ELM: Entitled fandom. So. This has been a topic of discourse in the broader…beyond cultural journalism, beyond the entertainment media, I just, I think this has been one of the biggest conversations about fans in the general discourse in the last I would say about two years. Do you think that’s right?

FK: Yeah probably, but I feel like it really has come to a head recently.

ELM: Well, when was that Devin Faraci article? That was two years ago!

FK: It’s true.

ELM: Devin Faraci, content warning. [laughs] Devin Faraci, who is now no longer a journalist after some abuse allegations were exposed and he kind of retreated from the public spotlight, was a film critic and a cultural critic who had a very low opinion of fans of all sorts—whether that’s your classic affirmational fanboy, loves collecting facts and wikis and things, or in particular female dominated transformative fandom, people who love fanfiction and other fanworks. And he caused quite a stir in the beginning of summer 2016, I’m almost positive that’s right, cause I don’t think it was last year.

FK: No.

ELM: Where he wrote an article called “Fandom is Broken.” There were a few things that were happening at the time. One was the Give Captain America A Boyfriend campaign. One was the Give Elsa a Girlfriend campaign. Those are queer fans or queer-sympathetic fans wanting these unattached iconic characters to have same sex pairings in future things, and then he’s also drawing this false equivalency between that and the mostly white men who were harassing the women and men, but the women making Ghostbusters, the female Ghostbusters. The alt-right guys who harassed Leslie Jones.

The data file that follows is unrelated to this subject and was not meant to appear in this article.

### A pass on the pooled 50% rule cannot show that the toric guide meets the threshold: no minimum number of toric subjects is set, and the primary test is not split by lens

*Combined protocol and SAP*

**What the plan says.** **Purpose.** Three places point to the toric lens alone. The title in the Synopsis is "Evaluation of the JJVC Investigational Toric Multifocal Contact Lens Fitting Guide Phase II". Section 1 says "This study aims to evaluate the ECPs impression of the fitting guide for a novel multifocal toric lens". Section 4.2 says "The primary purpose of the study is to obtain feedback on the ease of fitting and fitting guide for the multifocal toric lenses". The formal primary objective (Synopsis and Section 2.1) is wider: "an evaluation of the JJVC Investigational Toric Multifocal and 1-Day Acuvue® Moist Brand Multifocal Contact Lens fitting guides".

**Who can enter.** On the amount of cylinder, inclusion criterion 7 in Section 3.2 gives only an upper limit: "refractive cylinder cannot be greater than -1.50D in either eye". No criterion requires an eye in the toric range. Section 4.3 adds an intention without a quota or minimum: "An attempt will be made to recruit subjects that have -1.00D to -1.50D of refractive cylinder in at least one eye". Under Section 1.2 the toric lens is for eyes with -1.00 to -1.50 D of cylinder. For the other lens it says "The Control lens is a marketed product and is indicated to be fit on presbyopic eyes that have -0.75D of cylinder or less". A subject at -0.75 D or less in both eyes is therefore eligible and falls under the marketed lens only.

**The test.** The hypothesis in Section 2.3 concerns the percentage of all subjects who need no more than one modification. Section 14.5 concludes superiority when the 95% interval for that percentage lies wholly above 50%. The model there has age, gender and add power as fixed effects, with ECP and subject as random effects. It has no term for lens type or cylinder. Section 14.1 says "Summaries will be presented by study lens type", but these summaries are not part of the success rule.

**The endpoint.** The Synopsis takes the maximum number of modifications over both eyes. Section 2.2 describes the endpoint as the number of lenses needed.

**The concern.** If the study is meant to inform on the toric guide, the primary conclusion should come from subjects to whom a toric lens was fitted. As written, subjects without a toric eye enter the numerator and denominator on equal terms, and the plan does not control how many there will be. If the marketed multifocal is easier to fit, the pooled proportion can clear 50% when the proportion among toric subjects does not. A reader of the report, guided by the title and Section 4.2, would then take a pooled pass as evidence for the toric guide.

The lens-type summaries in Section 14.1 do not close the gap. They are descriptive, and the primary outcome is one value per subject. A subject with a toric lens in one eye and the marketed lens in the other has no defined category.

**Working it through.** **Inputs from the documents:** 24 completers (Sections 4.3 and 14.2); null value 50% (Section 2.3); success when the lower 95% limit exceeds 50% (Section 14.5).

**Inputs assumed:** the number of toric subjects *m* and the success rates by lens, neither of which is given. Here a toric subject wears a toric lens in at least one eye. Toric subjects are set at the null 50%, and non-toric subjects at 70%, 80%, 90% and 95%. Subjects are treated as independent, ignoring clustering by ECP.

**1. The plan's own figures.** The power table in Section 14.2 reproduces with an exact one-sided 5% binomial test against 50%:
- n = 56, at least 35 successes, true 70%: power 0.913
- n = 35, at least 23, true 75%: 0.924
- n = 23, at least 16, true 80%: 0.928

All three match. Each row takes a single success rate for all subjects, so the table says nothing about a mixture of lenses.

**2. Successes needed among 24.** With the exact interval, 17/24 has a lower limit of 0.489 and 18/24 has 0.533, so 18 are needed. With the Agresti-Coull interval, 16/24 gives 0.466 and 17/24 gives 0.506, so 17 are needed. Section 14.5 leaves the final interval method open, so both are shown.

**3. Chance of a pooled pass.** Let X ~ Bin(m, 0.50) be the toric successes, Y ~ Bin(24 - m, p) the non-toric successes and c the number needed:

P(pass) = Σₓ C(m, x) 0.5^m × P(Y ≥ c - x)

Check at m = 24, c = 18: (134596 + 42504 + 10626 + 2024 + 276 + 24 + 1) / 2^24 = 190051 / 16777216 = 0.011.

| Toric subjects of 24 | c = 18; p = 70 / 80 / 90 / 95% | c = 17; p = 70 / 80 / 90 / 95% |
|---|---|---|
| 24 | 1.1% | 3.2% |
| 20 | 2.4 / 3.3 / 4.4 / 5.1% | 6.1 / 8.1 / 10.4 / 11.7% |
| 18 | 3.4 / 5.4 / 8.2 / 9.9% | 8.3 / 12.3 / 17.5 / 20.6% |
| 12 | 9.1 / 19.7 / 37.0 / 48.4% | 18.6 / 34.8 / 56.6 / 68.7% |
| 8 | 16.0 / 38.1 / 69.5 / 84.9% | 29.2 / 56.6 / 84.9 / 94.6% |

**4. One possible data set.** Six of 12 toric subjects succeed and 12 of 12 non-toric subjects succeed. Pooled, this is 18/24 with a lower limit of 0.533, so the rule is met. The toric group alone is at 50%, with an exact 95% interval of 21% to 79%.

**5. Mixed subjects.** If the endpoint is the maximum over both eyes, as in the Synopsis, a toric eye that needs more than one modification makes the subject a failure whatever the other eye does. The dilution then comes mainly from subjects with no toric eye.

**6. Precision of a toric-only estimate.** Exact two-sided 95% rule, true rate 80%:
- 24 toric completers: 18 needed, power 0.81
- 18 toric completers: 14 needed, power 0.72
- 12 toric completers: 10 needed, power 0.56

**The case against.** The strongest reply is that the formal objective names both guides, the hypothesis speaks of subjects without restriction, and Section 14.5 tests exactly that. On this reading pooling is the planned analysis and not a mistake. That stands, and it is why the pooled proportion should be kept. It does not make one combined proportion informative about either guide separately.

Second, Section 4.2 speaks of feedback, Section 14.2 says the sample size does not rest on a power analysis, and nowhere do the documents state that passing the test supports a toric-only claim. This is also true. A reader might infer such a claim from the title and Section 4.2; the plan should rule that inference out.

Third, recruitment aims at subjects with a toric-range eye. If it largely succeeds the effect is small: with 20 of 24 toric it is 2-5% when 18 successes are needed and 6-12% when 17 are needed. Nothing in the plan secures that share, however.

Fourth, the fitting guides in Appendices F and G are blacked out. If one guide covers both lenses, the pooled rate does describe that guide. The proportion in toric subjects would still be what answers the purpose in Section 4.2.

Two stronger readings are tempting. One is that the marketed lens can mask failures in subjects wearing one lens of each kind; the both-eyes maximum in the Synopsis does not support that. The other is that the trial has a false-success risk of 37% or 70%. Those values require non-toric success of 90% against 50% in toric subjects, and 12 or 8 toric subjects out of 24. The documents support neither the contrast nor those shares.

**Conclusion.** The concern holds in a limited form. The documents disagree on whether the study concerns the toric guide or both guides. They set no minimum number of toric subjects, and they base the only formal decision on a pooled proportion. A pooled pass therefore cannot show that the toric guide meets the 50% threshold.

FK: Right. So maybe saying it came to a head recently is more like, it’s been an ongoing acne on the face of cultural… [laughing] Sorry, this is a really disgusting metaphor.

ELM: That’s gross and also you can’t help acne, Flourish.

FK: Yeah, but “come to a head” is a thing about… 

ELM: This is a bad metaphor.

FK: Sorry! OK. [laughing] It’s been ongoing, let’s just leave it at that. It’s been ongoing.

ELM: I genuinely think it came to a head during that spring and summer, and I think that what we’ve been seeing are just the same cycles repeating themselves. So we have the Star Wars fandom is one of the biggest ones, we saw a huge backlash against in a very confusing way to me against The Last Jedi, which came out in December. And the reason that we’re talking about it now is because it's been a big point of discourse in the last few week. 

Kelly Marie Tran, who is of Asian descent and who’s one of the new cast members in the last Star Wars, she was basically harassed in what I think was an organized campaign by people who were anti-SJW. For anyone who’s missed that one, it stands for “Social Justice Warrior,” and it’s a term that is basically meaningless at this point. But for the alt-right reactionary side of things, those are people who they call you an “SJW” if you like diversity in any way or you are a person of any kind of marginalization… 

FK: Right. But this has been, I mean, obviously it’s easy to say “Don’t harass Kelly Marie Tran on Instagram, just don’t do it, folks!” Which, I mean, don’t do it, I support this statement. But I think that also this has gotten tied up into a conversation like what Devin Faraci was saying two years ago, about the rights of creators to not have people dictate to them what they should create, et cetera, et cetera, and there’s sort of a lot of conversations getting rolled up into this whole thing.